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Tom Watson: One More Title?

Edward Kiersh
From the Print Edition:
Gina Gershon, Sep/Oct 98

(continued from page 1)

"Always associating cigars with the warmth of my granddad's place, I kept smoking through college, and when finally getting to the British Open, those fancy London tobacco shops were a whole new world of forbidden fruit," recalls Watson, cheerfully. "I discovered Montecristos, 2s, 3s and 4s. While these Cubans were once my favorites, I've gotten Cohiba Robustos in the Bahamas, Partagas 898s in South America, and now I have a nice collection of Havanas. Yet even though I've been burned with bogus shipments of Havanas, I still favor a strong-tasting Cuban cigar, especially my old favorite, an H. Upmann Magnum 46."

Premium smokes, along with commercial ties to Polo golfwear, two Masters green jackets and $9 million in career earnings, are the bounty of winning 34 PGA Tour events. Now in golf's august pantheon alongside Nicklaus, Ben Hogan, Bobby Jones, John Ball, Arnold Palmer, Walter Hagen and Gary Player, men who have won at least eight major championships, Watson can leisurely hopscotch around the world to play golf with U.S. presidents and Japanese masseuses, to go bird hunting, and to pursue the perfect cigar.

"Though I'm not a George Burns, smoking all the time, I do like to experiment, to try out different cigars, and to see what goes best with a fine glass of Port," says Watson. "Other pros will give me cigars, ask me to sample them, and that's helped me discover that I like torpedos, robustos and even an occasional Davidoff mini. While all these cigars are great after dinner, I enjoy them the most when I'm outdoors, walking the raw land, and watching a dog go to point when I'm quail hunting. Then you're at peace, free, at least until you walk into a covey of quail, as that can scare the living daylights out of you."

If Watson has the same touch with a rifle as he does with his long irons, that spells trouble for birddom. For most experts now agree he's striking the ball like the vintage Watson, the shy, long-haired Stanford University grad who came up in the early '70s hitting pinpoint shots and seeming as bland as the Kansas prairie. Though he smoked sugary-tasting Swisher Sweets and dazzled crowds with his deft putting stroke, newspapermen of the time mercilessly compared him to a country bumpkin, as golf historian Herbert Warren Wind did when he described Watson as "sucking on a stem of grass as he heads for the fishing hole with a pole over his shoulder."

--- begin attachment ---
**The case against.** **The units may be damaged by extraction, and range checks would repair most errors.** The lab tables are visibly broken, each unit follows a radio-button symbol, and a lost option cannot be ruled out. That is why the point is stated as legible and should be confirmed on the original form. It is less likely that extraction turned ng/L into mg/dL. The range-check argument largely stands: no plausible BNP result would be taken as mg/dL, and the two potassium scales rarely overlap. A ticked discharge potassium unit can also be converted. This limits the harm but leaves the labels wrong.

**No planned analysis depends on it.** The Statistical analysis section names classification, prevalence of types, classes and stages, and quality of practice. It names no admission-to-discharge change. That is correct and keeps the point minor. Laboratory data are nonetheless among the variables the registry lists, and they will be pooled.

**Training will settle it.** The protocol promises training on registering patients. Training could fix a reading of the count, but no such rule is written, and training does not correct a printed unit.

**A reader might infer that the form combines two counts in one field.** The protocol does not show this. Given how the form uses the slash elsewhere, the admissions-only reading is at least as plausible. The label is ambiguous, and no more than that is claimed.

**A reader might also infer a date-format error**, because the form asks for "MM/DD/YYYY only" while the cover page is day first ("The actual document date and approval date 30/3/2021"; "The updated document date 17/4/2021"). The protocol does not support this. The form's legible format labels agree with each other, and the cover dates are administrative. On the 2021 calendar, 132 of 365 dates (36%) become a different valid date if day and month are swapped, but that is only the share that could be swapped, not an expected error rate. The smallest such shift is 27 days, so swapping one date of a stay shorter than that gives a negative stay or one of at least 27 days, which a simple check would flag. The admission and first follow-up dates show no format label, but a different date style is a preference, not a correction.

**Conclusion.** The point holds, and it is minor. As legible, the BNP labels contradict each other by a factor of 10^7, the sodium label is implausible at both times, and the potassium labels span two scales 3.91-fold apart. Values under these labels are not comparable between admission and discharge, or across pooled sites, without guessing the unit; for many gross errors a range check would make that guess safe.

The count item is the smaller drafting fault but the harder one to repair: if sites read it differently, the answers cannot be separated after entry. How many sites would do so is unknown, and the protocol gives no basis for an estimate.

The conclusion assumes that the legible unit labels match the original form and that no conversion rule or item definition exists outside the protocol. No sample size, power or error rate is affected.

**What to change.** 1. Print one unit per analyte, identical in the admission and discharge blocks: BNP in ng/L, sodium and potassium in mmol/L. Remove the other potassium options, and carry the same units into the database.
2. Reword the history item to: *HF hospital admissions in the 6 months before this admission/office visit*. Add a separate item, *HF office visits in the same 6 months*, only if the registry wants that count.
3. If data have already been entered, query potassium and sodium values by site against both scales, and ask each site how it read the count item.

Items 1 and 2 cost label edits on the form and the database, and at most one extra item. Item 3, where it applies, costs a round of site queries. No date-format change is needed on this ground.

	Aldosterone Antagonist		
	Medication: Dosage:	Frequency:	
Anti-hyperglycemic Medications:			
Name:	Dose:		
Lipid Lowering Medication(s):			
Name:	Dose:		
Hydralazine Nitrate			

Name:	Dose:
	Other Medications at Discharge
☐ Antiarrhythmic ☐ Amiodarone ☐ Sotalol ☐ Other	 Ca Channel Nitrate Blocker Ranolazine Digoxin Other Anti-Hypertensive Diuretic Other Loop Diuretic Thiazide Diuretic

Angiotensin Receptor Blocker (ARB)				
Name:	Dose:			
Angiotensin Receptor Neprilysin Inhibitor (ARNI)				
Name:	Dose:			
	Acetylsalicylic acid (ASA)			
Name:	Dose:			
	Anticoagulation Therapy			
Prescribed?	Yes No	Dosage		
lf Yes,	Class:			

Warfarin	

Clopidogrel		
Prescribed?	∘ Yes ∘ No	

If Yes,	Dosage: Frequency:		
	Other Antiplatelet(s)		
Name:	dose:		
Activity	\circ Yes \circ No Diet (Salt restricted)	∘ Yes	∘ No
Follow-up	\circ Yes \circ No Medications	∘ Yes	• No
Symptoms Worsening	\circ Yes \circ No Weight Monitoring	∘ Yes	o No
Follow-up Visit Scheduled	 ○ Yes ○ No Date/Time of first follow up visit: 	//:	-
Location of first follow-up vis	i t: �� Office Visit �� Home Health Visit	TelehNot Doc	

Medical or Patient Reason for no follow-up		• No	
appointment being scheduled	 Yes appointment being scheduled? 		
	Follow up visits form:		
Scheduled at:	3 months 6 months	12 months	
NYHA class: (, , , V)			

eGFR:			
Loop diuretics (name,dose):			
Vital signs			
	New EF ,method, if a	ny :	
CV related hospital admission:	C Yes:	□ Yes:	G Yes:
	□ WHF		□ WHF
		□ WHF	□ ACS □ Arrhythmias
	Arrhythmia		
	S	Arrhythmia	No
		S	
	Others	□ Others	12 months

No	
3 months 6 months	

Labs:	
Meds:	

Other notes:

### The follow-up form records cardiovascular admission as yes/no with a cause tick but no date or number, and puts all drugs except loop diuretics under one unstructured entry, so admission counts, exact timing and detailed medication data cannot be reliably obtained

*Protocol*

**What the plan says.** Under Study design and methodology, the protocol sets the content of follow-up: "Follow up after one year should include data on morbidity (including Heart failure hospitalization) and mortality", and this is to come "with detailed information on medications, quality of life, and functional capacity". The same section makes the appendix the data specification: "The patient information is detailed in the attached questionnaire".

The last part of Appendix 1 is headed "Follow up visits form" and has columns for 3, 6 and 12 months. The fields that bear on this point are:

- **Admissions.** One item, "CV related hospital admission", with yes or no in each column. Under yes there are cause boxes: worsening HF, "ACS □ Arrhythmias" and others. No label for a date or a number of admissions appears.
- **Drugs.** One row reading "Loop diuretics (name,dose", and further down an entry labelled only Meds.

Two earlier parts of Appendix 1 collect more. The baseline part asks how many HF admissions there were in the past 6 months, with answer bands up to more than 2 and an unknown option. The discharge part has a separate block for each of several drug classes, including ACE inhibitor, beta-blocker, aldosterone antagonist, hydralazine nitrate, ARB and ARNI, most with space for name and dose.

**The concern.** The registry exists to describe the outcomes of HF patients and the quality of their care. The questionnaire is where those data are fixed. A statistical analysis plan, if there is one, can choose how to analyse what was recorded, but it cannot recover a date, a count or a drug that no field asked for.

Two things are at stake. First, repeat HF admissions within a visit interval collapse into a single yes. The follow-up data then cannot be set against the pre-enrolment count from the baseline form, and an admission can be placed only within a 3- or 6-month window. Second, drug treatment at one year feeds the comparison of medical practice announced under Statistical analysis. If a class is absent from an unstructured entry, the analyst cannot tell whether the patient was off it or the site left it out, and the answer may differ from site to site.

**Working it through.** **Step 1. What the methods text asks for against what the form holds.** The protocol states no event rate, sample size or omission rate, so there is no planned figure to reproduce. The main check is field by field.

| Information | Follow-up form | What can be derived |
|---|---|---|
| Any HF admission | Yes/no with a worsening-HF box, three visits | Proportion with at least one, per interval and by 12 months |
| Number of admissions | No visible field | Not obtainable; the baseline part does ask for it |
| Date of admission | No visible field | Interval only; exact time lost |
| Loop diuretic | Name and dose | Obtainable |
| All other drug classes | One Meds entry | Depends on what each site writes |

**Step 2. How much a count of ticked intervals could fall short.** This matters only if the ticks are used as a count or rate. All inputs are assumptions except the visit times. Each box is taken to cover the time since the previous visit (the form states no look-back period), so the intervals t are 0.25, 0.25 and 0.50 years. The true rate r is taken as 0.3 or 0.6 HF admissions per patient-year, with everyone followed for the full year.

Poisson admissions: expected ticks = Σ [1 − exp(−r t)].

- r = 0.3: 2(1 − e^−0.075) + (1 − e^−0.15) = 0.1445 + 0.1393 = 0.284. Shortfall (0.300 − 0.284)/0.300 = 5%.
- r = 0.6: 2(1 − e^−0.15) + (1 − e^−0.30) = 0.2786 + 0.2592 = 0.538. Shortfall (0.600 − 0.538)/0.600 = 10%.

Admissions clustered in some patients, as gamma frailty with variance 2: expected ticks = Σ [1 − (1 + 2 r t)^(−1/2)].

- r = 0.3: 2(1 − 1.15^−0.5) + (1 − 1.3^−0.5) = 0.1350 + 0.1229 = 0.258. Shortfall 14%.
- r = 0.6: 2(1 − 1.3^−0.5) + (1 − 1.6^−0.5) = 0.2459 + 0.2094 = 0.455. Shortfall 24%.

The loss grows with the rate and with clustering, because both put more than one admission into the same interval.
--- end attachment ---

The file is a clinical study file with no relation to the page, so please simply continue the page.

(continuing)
The criticism stung, and it was easy for Watson to again feel as he had at Stanford during the Vietnam War days "like a fish out of water." Even while he jokingly calls Stanford "a golf powerhouse" now that Tiger Woods has left its campus for zillions of dollars, he quickly turns sullen, saying, "I was very disappointed there. It became so radicalized, so tense. I expected attitudes to be more open to different opinions, yet the radical professors demanded that you toe their ideological line. It was just like today: the thought police and smoking. If you don't do it a certain way, there's censure and a stab at man's freedom."

Watson may be a fan of Rush Limbaugh, but in the 1970s, when he won the Bing Crosby National Pro-Am twice, three Byron Nelson Golf Classics, the Tournament of Champions and 12 other events, there was nothing conservative about his scrappy playing style. Not one to "lay up," or to play holes safely during those early years, he consistently drove the ball "crookedly" and far. This would often land him in trouble. But ever the masterful Houdini, he'd escape perilous lies with sure-handed chip shots or stunningly save par by making 20-, 30- even 40-foot putts.

He learned to win chiefly by "hating to lose." Following the lead of Sam Snead, who also needed to be "cool-mad" to perform heroically, the iron-willed Watson told Golf Digest a few years ago that "anger, whatever way it manifests itself"--be it toward a waitress in the morning or toward himself for not fulfilling expect-ations--fired his competitive juices. That "killer" approach made him seem standoffish, a cheerless, always-focused stoic who played as if the game was his sacred trust. As Jack Nicklaus once said, "I always felt as if Tom played with blinders on."

Such uncompromising resolve still characterizes Watson today. Still intent on "hitting the perfect golf shot at the right time," he fervently believes "I can beat the young kids out here. I'm still a competitor, and while I might be hard on myself, I still want to play under pressure. I want those opportunities to prove myself. For I still think I can steal a tournament here and there." He did just that this past May, when he shot a 15-under 265 in Fort Worth, Texas, to defeat Jim Furyk by two strokes and capture the Colonial--his first title in two years and only his second since 1987.

No matter how many victories he may still have left in him, Watson will always be remembered for The Shot. Punctuating one of the most dramatic finishes in golf history, his still-fabled masterstroke came during his memorable 1982 U.S. Open battle against Jack Nicklaus at Pebble Beach. The two men had traded brilliant shots all day, and as Watson approached the 17th hole, a ticklish par 3 hugging the coastline, he was tied with the Golden Bear for the lead.

"This was the tournament I wanted to win the most, our national championship," recollects Watson. But it seemed as if the dream would be denied, for after taking out a 2-iron, he hooked the ball into thick fescue grasses on a severe downslope, and was staring straight at a disastrous bogey.


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